Tag Archives: composite

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LA based photographer Mike Kelley’s composites of air traffic taken at various airports around the world.

More here.

Related: Landing Rush


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Konrad Wimmel Is In Town! – a joyful composite photoseries by German photographer  Jan Von Holleben who shoots his subjects from above as they pose sideways on the floor of his studio. I

It’s a technique that’s been well explored by the likes of Matej Pelijhan and others but Holleben – some of whose images feature up to 5000 individual photographs – takes it to a whole new L.S Lowry-esque level.


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Composites (each of which was painstaking assembled over three months like a reverse jigsaw puzzle) drawn from snippets of up to 70 photographs found in the US Library of Congress Archives by artist Jim Kazanjian. Sez he:

My current series is inspired by the classic horror literature of H.P. Lovecraft, Algernon Blackwood and similar authors. I am intrigued with the narrative archetypes these writers utilize to transform the commonplace into something sinister and foreboding. In my work, I prefer to use these devices as a means to generate entry points for the viewer. I’m interested in occupying a space where the mundane intersects the strange, and the familiar becomes alien. In a sense, I am attempting to render the sublime.

More here


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The year 2010 recorded in a composite image of 3,888 photographs taken by Erik Solheim from the window of his apartment in Oslo.

Solheim set up his Canon 400D to record one image every 30 minutes: 16,000 photographs  whittled down to 3,888 from each of which he extracted a one-pixel wide line, then composited the lot (from January on the left to December on the right) using a computer script.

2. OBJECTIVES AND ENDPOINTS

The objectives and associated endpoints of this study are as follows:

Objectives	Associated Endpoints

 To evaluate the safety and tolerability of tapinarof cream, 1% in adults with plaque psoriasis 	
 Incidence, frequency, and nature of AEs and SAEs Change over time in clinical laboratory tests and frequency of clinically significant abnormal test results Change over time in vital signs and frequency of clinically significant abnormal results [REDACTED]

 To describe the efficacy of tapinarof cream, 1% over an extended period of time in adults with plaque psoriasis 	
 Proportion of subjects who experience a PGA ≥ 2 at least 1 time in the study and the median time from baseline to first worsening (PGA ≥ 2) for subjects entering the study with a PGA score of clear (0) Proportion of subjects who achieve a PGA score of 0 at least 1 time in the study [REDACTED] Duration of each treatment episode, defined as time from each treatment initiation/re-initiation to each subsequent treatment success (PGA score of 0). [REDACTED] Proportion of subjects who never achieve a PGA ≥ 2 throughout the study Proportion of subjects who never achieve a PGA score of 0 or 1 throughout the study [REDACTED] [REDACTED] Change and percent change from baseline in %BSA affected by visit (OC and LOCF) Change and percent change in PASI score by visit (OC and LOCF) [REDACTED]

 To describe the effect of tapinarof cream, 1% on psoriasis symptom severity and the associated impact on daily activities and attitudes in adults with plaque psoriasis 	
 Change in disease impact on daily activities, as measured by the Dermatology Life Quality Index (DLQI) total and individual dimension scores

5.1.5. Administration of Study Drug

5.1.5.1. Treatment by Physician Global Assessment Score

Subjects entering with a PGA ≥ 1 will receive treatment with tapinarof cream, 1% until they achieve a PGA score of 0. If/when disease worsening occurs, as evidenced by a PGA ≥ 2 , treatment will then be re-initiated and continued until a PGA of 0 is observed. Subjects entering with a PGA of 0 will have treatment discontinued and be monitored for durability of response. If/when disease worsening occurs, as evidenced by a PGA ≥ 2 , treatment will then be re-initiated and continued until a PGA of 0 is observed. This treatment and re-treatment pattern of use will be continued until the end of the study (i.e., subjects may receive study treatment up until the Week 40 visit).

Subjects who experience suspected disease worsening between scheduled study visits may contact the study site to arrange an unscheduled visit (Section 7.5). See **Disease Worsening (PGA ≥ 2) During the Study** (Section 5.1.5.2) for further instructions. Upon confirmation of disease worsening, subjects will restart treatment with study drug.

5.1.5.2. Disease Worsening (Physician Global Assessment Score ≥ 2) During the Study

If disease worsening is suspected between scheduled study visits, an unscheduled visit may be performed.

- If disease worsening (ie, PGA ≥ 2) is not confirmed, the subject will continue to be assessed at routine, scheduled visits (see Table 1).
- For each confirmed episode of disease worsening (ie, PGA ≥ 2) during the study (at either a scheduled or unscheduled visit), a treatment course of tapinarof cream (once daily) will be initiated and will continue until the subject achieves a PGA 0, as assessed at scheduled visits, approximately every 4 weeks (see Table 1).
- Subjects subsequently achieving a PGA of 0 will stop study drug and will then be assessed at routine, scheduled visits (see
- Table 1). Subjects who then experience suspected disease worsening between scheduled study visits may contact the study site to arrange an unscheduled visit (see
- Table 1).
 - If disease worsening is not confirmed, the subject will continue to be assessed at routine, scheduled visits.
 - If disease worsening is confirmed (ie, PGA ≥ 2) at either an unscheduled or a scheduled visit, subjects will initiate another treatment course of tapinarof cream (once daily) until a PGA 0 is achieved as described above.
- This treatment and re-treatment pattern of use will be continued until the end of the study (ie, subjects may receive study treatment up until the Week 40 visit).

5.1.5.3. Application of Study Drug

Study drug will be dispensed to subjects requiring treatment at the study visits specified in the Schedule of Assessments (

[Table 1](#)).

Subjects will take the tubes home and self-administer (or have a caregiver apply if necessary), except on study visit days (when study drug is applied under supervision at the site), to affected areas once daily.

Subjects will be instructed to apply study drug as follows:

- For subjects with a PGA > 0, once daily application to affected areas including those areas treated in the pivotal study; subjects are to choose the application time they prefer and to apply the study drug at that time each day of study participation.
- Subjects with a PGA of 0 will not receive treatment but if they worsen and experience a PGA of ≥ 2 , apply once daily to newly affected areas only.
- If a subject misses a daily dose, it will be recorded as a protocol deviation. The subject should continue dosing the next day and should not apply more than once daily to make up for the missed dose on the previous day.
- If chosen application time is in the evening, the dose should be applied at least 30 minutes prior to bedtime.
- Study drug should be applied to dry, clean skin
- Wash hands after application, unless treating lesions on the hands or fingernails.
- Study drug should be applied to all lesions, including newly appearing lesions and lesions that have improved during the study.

Full sized image here.

The source imagery was later turned into a rolling gif by ReditorITwitchToo.


Continuing the composite timelapse theme are two images from photographer Dan Marker-Moore’s Time Slice series.

Thirty minutes of sunrise over LA taken from 60 photos and half an hour of moonrise taken from 11 photos.



A composite image derived from footage (above) of a giant, elbowed Magnapinna (Bigfin squid) filmed in 2007 by an ROV at a Shell oil drilling site two and a half kilometers below the Gulf of Mexico.

Once they learn to hover above ground, we’re all doomed.


the sun

NASA’s Solar Dynamics Observatory has been watching the sun since the spring of 2010, observing the star’s rise toward solar maximum (the peak of activity in its 11 year cycle).

The video shows the last three years at a a rate of two frames per day. The apparent  increase and decrease in the sun’s size is due to the varying distance between it and the SDO spacecraft.

The top image shows a composite of 25 separate images from April 16, 2012, to April 15, 2013, revealing the most active regions  during this part of the solar cycle.


Photographer and professor of film, Cy Kuckenbaker’s composite video of five hours worth of landings at San Diego airport on Black Friday compressed into 30 seconds.

All planes were shot against a clear blue sky and chroma-keyed together against a cloudy sky background. All inspired, of course, by Ho-Yeol Ryu’s composite of take-offs at Hannover Airport (top pic)